How to optimise your keyword strategy for semantic search
One of the essentials of content marketing is that performance on search engines is critical to a business’ success online. Search engine optimisation (SEO) is therefore a critical component of any digital strategy. Without it, the best content can simply go unread.
Search optimisation and Google
While there are many search engines out there, the undisputed king of the hill is Google, which processes some 40,000 search queries a second, according to InternetLiveStats. This is an absolutely enormous share of online traffic, amounting to over a trillion searches every year.
Even so, performance on Google is the subject of much mystery, with the company’s engineers constantly refining and polishing the platform’s algorithms in order to provide the best possible user experience.
An enormous part of this is ‘semantic search,’ which focuses on user intent, specifically by considering language in the way we mere mortals use it. But what does semantic search really mean, and how can content marketers use its rules in order to get websites to the front page?
Google processes roughly 40,000 queries every second, and over a trillion searches each year.
What is semantic search?
Google’s own dictionary defines semantics as “the branch of linguistics and logic concerned with meaning,” which goes a long way towards explaining why it’s so important to search and SEO.
Semantics deals not just with language, but what we take individual words to mean and how we string them together as requests for information. The focus is therefore less on the individual words or phrases used, and more on the search intent behind them. After all, language varies wildly based on the specific situations we find ourselves in, with word choice on a search engine likely to be very different to other areas of life. Semantic search aims to dig through this surface layer of language in order to better understand the intent beneath.
A great example of semantic search comes from Moz, which uses a simple query like ‘Jennifer Lawrence,’ which has been searched over 7.5 million times, to illustrate how Google uses data.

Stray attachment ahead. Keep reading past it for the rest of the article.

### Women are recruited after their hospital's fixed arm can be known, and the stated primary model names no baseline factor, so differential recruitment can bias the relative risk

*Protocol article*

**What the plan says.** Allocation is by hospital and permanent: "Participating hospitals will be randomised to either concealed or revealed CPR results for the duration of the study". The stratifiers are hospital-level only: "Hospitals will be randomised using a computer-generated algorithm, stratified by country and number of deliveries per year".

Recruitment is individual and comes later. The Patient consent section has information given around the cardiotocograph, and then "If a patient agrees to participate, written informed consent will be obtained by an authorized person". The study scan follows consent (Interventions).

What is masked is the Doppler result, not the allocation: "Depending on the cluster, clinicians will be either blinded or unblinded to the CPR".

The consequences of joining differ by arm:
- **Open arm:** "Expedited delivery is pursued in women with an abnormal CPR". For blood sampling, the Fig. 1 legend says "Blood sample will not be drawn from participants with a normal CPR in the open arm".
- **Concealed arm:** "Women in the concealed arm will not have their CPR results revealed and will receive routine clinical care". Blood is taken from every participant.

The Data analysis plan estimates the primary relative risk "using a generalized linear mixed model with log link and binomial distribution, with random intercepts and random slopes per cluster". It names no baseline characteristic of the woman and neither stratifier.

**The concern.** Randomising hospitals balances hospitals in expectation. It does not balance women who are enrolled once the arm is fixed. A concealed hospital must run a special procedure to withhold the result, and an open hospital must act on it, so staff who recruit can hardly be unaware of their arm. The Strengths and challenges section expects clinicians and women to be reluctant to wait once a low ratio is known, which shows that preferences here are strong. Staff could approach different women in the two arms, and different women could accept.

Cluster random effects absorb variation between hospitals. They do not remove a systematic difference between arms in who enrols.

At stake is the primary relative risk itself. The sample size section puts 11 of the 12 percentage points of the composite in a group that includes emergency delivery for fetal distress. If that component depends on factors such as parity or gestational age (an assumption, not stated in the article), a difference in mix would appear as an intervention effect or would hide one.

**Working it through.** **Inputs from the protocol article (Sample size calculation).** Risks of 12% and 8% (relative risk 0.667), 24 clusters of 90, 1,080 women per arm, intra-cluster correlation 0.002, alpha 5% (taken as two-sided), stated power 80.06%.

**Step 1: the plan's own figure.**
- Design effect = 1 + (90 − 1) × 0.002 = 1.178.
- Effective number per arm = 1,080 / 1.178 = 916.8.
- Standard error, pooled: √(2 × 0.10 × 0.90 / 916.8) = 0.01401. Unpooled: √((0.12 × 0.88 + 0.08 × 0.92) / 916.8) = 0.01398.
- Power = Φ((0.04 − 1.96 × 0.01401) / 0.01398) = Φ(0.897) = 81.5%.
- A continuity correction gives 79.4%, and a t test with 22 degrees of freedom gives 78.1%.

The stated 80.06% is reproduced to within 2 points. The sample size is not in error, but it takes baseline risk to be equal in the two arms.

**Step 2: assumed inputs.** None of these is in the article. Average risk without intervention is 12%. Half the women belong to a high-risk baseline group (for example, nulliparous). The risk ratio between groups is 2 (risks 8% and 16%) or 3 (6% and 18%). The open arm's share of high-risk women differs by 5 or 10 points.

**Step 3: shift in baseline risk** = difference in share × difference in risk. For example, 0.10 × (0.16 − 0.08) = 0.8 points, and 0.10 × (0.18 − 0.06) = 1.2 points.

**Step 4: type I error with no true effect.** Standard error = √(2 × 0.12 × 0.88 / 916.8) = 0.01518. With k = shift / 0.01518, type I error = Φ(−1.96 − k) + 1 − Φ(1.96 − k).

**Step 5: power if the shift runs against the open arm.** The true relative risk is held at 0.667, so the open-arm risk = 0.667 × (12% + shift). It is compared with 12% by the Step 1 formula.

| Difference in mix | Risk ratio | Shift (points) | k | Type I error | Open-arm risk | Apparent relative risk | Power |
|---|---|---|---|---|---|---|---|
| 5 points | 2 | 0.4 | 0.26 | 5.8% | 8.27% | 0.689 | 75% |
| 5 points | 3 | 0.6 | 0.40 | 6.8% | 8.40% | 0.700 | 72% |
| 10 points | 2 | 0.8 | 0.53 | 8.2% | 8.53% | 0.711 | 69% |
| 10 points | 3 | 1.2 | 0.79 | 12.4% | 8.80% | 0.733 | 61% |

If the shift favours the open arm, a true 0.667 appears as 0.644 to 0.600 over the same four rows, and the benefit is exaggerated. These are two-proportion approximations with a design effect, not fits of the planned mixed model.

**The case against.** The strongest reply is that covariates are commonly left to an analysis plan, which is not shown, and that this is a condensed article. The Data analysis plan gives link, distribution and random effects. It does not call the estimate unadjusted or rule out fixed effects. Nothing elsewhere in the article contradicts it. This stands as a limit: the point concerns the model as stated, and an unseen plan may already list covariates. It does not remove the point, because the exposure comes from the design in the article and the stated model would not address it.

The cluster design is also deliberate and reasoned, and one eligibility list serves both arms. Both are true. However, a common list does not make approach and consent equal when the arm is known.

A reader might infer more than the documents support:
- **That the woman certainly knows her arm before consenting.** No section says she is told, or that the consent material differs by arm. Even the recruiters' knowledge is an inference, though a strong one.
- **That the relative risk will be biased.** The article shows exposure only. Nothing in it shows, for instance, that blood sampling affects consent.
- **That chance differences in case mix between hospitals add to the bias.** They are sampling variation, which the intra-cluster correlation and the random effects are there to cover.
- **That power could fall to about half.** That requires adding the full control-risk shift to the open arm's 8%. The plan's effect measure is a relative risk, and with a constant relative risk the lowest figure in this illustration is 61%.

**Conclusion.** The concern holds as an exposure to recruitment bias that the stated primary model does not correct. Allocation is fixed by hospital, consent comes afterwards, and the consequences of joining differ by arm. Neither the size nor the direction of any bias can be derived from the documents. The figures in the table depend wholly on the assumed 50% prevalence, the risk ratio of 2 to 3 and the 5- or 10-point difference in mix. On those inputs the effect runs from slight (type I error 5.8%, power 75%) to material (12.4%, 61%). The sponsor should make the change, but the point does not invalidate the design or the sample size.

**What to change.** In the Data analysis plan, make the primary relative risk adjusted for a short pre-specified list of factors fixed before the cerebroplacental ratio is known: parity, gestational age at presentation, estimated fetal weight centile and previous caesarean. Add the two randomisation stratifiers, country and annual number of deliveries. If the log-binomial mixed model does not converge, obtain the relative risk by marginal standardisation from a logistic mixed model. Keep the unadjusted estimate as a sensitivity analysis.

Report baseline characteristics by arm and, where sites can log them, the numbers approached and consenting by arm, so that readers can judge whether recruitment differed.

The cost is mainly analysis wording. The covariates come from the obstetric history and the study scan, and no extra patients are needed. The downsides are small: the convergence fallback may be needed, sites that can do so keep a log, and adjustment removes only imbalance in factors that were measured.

As Moz explains: “Google provides news, photos, facts, social media accounts, and movies all related to Jennifer Lawrence.” This ensures the broadest possible range of queries are answered, despite the search itself offering no real indication of what the user is looking for.
Google’s Knowledge Graph
The pinnacle of Google as a semantic search engine is its Knowledge Graph, If you’re not familiar, this is the information box that pops up at the top of certain search results. For example, if you search for ‘weather in Sydney,’ the Knowledge Graph will display the temperature and forecast, as well as key information such as precipitation and wind. Similarly, if you were to search for something as simple as ‘NSW cities,’ the information displayed offers a list of cities, as well as answers to common questions such as ‘is Sydney a coastal city?’ and ‘Where is the best place to live in New South Wales?’
What the Knowledge Graph is doing is using the principles of semantic search to provide information that it feels best meets user intent. There’s nothing in the language of ‘NSW cities’ to suggest interest in the best places to live within the state. However, based on previous searches, common trends and a host of other factors, Google’s algorithm is able to guess that it’s a likely motive for the query.
The components of semantic search
From a purely semantic perspective, the most important information that Google uses to provide results that meet user intent is contextual data. This includes everything from where in the world a search is being made through to an individual user’s search history. This information is combined with the traditional ranking factors that affect a position on Google (such as the quality of content and use of specific target keywords) to create a tailored set of information.
In addition, semantic search accounts for human error. We’ve all felt the shame of spelling something wrong in a Google search and being faced with a taunting ‘Did you mean?’ followed by the correct word. In many cases, Google won’t even bother with that step, and will simply show results for the correct search term, with the option to revise the search to its original gibberish if you so desire.
All of these components are designed to make searching something on Google as simple and intuitive as talking to a (very smart) friend.
Semantic search is designed to make using Google as simple and intuitive as talking to a (very smart) friend.
Semantic search and SEO